Apple doesn’t set the price for paid applications, and charging a price for distribution of a product on a new and unique platform doesn’t violate any antitrust laws, said Dan Wall, Apple’s attorney, at yesterday’s court hearing in Oakland, California.
“There’s nothing illegal about creating a system that is closed in a sense,” Wall told U.S. District Judge Yvonne Gonzalez Rogers.
“Can a consumer go somewhere else to buy Angry Birds for the iPhone?” asked Alexander Schmidt, an attorney representing seven consumers who sued. “If the answer is no, then Apple is a monopolist.”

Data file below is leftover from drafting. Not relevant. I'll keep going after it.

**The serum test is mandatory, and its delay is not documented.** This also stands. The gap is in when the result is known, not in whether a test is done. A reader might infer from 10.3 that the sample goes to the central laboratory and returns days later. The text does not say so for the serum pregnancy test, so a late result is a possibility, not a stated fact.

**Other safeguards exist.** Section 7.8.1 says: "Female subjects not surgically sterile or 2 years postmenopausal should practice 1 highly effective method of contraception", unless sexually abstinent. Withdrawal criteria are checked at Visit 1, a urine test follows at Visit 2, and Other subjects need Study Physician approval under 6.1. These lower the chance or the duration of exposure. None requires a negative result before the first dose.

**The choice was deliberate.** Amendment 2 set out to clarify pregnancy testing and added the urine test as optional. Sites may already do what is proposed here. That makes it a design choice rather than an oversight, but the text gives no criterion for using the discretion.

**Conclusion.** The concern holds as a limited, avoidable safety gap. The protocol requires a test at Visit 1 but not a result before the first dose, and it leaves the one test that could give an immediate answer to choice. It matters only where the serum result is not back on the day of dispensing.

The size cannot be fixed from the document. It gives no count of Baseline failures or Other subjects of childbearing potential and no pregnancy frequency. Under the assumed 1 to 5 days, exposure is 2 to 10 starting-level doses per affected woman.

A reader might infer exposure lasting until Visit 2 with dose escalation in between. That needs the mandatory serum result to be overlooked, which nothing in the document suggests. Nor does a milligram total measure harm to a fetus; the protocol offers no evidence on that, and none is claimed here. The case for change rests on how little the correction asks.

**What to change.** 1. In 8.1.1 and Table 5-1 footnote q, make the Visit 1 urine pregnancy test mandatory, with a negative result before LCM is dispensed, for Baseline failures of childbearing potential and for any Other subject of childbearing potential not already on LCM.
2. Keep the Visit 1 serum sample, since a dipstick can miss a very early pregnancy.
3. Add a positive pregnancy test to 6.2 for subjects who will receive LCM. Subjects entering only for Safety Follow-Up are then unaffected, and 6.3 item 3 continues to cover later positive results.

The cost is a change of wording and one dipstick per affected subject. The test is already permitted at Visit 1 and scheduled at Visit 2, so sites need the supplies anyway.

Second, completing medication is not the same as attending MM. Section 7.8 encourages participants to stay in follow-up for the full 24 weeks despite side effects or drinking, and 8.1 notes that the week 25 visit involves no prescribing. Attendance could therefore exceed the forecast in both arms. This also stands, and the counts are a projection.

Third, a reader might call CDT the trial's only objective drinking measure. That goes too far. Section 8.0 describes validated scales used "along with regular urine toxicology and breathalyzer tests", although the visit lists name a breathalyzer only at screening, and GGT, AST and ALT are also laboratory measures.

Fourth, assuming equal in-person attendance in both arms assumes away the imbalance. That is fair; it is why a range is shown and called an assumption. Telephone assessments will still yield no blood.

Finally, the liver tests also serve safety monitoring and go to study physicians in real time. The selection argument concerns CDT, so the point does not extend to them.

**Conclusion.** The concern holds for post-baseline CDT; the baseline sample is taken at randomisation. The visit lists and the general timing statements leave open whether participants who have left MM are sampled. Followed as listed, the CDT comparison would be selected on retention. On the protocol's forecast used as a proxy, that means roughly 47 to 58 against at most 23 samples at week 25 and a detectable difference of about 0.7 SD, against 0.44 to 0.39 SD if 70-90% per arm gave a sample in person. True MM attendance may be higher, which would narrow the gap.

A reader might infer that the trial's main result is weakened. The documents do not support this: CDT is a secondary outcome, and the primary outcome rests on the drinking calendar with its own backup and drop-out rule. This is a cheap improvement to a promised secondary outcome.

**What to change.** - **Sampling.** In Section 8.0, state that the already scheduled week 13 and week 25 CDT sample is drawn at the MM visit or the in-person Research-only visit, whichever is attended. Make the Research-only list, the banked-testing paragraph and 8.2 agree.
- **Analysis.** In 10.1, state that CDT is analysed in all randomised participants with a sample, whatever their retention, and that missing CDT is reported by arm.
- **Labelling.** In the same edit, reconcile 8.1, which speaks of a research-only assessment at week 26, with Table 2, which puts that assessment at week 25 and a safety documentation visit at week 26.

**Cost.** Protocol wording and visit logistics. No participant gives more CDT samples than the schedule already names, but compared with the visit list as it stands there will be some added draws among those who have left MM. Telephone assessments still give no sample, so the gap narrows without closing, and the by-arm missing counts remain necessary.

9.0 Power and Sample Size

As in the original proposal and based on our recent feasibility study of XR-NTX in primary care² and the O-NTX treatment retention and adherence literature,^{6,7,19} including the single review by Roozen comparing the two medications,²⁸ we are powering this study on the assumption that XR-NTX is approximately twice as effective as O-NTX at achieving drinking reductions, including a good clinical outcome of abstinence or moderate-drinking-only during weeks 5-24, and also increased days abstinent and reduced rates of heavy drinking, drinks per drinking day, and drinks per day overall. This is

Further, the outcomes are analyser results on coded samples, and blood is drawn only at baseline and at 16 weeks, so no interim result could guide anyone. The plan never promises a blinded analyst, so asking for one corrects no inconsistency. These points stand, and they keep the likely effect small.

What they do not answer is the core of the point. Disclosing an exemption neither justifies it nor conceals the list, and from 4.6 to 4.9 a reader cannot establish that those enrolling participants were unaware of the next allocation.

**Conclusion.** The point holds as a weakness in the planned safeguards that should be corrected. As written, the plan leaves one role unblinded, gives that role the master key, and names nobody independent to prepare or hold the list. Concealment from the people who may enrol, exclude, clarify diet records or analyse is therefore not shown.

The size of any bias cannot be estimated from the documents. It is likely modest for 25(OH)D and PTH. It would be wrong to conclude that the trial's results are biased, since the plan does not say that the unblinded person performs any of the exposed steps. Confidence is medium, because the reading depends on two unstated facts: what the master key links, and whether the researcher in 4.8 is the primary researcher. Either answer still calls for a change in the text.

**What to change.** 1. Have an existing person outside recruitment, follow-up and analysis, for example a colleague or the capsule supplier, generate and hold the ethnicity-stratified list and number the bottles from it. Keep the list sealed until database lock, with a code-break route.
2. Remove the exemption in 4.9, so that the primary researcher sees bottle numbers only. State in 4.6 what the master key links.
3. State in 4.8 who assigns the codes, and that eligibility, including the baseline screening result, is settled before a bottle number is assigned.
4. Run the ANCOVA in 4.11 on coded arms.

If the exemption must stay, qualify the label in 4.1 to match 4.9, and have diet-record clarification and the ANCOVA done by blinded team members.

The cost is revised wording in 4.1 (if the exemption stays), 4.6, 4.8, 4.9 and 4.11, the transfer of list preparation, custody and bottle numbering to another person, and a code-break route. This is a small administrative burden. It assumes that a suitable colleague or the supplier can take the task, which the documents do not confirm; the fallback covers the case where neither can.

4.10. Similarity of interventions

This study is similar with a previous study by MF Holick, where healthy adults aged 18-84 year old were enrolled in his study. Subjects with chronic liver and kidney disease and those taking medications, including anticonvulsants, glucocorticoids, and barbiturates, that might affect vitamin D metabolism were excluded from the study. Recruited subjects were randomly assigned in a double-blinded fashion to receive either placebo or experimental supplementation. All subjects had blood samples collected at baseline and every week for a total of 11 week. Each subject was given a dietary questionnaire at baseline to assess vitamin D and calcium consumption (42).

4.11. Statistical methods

Apple asked a federal judge today to throw out a lawsuit originally filed in 2011 that claimed the company has a monopoly over iOS apps by not allowing iPhone users access to an “aftermarket” of applications. Bloomberg reported that U.S. District Judge Yvonne Gonzalez Rogers did not resolve the matter today, but Apple’s lawyer Dan Wall argued Apple’s “closed” system doesn’t violate antitrust laws: